Key findings or focus:
The key focus appears to be the spoken nature of poetry, and the idea that it derives from a specific person out of their experience of life. The biographies help us to understand the poets, and often we are able to hear the poets explain the context and inspiration of specific poems, bringing them to life. The site caters for those studying for GCSE/A level study who need to analyse what they read, as it is possible to search for poetry in terms of form (e.g. Anapaestic, Nonsense), and a detailed glossary of poetic terms is provided with the aural pronunciation recorded. It also has much for those who want to read and enjoy poetry for more personal reasons; to make them laugh (Spike Milligan's ‘On the Ning, Nang, Nong') or to find poems which resonate with their own experiences (Simon Armitage - ‘The Shout'). In terms of diversity and cultural awareness, although the poets represented are largely from the UK and mainly white, the Archive is in the middle of a major project to add 100 American voices to the site, including reference to many of the major black and Asian poets. There is a good mix of poetry by men and women. For those of you who have always wondered how to read Chaucer's work aloud, the site will disappoint you as all of the poetry is more recent, although there are some sparkling examples of Standard English read in Received Pronunciation (e.g. Louis MacNeice).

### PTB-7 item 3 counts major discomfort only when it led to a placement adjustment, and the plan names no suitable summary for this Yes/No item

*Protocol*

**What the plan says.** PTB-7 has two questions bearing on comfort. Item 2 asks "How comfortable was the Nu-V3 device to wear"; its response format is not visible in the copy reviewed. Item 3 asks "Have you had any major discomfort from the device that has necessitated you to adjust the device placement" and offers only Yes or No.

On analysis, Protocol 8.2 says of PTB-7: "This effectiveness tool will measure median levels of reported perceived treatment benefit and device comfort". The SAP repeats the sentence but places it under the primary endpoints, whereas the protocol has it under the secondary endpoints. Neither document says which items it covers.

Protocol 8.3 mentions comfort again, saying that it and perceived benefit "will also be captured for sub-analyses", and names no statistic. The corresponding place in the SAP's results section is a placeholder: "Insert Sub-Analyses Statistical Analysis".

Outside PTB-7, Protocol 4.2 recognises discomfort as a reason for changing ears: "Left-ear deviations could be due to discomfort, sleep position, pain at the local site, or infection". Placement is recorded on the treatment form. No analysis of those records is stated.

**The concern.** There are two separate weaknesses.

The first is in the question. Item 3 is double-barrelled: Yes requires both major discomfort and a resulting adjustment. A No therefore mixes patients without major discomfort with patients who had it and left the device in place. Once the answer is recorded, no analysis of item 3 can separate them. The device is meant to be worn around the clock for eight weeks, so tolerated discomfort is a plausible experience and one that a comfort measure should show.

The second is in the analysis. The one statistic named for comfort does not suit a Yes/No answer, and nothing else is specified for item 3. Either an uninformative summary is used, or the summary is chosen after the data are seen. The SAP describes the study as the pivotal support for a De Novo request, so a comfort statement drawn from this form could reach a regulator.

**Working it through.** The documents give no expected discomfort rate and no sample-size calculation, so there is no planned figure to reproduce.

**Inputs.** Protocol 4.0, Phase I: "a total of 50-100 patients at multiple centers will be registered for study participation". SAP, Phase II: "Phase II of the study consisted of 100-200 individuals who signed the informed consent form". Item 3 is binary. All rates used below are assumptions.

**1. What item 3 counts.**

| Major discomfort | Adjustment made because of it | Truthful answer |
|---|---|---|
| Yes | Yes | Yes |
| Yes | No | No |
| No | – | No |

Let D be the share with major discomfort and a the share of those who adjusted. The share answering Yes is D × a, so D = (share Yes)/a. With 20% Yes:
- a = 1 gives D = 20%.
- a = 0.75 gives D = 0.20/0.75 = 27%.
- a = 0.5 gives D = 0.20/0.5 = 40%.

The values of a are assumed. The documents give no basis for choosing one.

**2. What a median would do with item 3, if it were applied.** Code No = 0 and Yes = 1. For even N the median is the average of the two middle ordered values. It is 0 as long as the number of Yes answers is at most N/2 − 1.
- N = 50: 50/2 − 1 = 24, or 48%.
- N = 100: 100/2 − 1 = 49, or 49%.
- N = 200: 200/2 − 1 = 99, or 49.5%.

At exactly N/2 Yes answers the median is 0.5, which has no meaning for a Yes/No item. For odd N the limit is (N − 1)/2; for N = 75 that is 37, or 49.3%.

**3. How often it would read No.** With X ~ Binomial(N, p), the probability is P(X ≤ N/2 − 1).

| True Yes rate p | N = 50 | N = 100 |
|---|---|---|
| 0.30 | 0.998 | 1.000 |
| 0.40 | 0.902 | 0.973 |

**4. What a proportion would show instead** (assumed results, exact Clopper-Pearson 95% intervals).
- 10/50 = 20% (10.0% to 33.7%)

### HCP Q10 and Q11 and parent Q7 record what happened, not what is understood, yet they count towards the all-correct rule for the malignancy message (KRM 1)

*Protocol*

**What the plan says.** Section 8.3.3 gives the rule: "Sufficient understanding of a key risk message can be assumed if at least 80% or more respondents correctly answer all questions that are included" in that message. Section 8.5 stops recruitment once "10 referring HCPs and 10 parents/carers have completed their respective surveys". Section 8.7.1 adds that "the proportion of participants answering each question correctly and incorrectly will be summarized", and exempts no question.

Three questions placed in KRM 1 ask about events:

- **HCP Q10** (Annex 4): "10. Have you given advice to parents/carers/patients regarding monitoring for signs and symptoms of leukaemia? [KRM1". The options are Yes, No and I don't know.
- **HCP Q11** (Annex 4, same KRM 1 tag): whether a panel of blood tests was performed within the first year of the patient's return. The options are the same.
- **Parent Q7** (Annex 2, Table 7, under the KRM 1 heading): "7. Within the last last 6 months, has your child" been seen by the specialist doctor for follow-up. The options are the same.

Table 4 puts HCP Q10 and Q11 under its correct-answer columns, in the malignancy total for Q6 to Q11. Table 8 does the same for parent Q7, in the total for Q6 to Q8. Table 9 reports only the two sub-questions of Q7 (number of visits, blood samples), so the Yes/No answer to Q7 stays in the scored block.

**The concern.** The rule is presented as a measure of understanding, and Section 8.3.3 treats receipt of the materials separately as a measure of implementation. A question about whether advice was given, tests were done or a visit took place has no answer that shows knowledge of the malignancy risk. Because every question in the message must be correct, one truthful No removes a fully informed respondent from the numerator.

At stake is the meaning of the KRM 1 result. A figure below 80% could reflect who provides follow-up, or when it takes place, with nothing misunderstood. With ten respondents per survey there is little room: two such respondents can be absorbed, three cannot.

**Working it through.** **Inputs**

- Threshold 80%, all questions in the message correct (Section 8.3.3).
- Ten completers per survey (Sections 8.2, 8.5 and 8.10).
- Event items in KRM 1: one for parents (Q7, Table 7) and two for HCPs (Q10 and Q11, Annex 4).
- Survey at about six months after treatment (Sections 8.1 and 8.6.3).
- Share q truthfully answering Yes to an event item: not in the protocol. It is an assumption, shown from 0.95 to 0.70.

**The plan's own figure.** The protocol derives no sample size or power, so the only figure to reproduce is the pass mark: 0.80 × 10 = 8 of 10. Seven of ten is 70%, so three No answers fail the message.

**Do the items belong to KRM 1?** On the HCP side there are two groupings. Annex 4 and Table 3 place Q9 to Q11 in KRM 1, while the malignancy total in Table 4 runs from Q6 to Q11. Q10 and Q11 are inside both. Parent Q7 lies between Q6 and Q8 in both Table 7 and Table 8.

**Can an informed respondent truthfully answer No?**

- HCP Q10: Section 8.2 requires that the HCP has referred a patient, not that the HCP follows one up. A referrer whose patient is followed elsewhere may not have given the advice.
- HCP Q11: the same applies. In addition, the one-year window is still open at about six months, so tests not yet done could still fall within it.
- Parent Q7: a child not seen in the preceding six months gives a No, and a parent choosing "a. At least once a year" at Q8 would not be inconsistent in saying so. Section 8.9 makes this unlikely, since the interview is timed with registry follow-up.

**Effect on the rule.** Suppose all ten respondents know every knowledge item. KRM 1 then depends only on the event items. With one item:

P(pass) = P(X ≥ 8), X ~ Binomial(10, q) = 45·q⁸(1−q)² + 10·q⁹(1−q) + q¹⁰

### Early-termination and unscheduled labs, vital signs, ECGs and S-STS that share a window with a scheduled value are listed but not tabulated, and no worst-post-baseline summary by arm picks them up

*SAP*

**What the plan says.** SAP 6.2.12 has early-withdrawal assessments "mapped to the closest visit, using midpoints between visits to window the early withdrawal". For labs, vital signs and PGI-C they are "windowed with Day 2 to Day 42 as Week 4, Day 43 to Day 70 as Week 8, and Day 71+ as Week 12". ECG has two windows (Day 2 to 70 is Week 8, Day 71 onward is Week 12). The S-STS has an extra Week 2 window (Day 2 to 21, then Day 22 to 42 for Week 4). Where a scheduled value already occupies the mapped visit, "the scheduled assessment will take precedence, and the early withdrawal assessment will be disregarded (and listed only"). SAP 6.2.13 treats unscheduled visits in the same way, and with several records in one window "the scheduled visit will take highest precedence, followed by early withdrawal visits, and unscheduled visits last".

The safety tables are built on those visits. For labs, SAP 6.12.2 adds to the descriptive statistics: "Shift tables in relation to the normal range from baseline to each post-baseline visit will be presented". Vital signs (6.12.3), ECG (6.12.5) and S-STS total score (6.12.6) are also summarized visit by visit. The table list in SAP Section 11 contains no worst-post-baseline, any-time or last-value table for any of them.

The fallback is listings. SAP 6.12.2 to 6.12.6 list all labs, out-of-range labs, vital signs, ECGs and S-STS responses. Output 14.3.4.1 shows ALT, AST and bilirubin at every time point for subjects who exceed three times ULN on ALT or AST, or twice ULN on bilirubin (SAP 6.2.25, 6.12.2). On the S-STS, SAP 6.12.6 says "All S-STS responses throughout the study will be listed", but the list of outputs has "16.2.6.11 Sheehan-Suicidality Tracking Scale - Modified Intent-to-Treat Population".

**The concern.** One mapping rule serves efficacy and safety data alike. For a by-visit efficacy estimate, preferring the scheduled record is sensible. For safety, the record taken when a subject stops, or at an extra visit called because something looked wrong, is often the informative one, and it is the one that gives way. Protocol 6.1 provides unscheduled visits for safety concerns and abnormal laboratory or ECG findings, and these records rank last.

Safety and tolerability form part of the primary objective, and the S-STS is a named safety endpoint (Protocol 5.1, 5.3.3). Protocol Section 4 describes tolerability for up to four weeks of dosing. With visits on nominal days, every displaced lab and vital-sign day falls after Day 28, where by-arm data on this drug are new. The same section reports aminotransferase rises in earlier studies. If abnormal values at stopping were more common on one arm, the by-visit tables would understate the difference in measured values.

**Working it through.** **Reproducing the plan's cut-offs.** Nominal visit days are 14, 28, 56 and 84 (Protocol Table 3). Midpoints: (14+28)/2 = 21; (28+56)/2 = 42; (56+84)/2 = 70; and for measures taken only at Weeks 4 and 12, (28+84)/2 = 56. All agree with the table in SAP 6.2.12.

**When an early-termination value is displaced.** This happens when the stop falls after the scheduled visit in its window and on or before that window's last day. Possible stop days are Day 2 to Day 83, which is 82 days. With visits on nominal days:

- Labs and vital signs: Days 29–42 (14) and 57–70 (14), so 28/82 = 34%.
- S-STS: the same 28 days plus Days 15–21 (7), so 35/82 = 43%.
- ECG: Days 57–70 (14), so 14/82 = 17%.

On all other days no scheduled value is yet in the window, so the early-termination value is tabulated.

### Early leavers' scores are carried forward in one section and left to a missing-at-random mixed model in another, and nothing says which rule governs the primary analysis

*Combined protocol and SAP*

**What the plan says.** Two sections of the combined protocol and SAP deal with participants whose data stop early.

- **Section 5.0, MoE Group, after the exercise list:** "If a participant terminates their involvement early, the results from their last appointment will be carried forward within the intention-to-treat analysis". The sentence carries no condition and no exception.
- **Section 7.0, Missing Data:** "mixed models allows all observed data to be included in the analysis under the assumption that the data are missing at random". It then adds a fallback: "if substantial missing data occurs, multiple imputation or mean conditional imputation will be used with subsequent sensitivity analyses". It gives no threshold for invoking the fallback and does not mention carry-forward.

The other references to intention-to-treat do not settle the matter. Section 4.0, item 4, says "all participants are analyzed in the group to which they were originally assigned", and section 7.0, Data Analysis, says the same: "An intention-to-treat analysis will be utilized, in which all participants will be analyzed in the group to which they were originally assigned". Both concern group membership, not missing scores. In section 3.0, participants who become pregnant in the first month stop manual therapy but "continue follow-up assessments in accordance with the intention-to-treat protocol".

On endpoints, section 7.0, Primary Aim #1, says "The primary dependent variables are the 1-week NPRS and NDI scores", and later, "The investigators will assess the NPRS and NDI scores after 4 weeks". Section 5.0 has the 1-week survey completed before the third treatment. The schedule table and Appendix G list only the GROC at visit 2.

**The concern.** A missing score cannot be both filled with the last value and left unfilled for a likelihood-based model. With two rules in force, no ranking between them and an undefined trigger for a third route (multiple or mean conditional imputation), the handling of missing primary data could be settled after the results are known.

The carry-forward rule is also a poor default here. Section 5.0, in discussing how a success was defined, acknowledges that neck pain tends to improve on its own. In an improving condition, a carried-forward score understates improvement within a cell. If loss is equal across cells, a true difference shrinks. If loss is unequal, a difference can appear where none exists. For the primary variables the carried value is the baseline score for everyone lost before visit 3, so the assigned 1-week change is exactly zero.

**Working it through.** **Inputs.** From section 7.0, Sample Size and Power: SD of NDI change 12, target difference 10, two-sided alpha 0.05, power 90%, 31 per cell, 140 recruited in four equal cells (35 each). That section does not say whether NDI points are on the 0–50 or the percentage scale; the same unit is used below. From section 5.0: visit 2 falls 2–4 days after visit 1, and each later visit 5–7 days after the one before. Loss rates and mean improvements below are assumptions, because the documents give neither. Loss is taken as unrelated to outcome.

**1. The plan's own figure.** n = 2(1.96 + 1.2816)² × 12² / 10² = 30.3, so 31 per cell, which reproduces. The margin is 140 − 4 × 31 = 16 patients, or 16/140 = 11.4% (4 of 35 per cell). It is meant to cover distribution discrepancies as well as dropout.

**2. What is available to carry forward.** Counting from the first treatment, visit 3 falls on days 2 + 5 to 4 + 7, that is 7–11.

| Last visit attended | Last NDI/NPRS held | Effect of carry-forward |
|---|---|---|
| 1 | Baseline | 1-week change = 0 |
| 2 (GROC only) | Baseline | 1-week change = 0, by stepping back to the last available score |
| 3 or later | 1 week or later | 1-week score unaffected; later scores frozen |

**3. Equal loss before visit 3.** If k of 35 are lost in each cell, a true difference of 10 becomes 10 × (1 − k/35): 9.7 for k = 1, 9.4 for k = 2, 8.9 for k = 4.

The quality, authority and credibility of the resource from your subject perspective in relation to ITE: